You graduated a couple of months ago, so what have you been up to since then? What are your plans?
I am planning for my next goal, which is to become a Microsoft MVP in Microsoft Business Applications, especially. When I heard that I am graduating, I instantly within two to three days planned 15 sessions for the students in the excitement that I am graduating. This is my final thing for the Student Ambassador program. Those 15 sessions are completely related to Microsoft Business Applications.
Recently I got an offer from one of the best international software companies of my country that is a Microsoft partner. They offered me the position of technical consultant for Microsoft Dynamics 365, which I accepted. One of my goals is that I want to reach where I can serve the community most effectively from a technical perspective. I'm trying to enroll in a master’s program to an AI program in Canada soon, maybe in within a year and possibility in the next year.
If you could turn back time, is there anything you would have done differently while in the program?
I would bring all these selected Student Ambassadors of my country at one point and start planning out things. How we can increase the technical community in our country? How we can increase the count of technical sessions and blogs? How we can remove one another weaknesses and polish each other for the future. How we can grow and prove our technical skills in the ecosystem? How we can avoid the negativity? It's important to stay positive in every situation. I don’t have to achieve something big rather than I love to see my team achieve something big.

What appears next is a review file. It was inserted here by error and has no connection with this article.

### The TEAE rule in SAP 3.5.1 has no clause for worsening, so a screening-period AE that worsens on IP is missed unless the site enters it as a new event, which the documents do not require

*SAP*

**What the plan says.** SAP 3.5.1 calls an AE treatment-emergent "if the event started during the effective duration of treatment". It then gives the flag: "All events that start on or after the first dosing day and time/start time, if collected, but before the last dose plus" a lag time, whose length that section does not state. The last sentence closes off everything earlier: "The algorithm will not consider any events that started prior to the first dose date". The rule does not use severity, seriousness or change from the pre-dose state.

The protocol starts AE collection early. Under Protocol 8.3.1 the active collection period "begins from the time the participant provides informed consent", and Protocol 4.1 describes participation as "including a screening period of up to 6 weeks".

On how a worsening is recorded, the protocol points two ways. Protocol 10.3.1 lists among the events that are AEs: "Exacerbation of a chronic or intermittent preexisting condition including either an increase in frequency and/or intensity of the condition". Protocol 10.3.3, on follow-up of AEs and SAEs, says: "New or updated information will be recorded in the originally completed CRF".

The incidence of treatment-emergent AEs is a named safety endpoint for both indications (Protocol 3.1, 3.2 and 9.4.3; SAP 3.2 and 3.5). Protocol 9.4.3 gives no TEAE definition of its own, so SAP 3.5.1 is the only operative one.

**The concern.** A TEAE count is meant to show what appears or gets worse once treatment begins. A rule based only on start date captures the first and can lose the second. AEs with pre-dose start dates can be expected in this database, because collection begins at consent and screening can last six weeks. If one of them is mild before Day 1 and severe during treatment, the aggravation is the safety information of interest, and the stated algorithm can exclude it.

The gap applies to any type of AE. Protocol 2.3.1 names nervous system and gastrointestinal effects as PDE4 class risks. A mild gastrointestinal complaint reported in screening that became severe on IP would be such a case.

If you were to describe the Student Ambassadors community to a student who is considering joining, what would you say to convince them to join?
If you want to achieve something great, clear the picture as to what you want to do in the future, meet like-minded people, learn how to become a good mentor, and inspire others, you should join this program.
And let's say that this person joins and becomes a Student Ambassador. What advice would you give them?
I would like to advise a new Student Ambassador to learn from peers, supervisors, mentors and technical persons from any community. Make yourself something like an observant object which will absorb positivity and give that positivity to the next generation because you guys are our future and you should know how to inspire others.
One last question--do you have a motto in life, a guiding principle that drives you?
My mentor Usman Sheikh, an MVP, once told me “Be like the sun and you shall warm the earth.” At that moment, I set my motto as “Giving up will be not my style!” because I believe I can achieve anything in this world.
Good luck to you, Nisar, in all your future endeavors!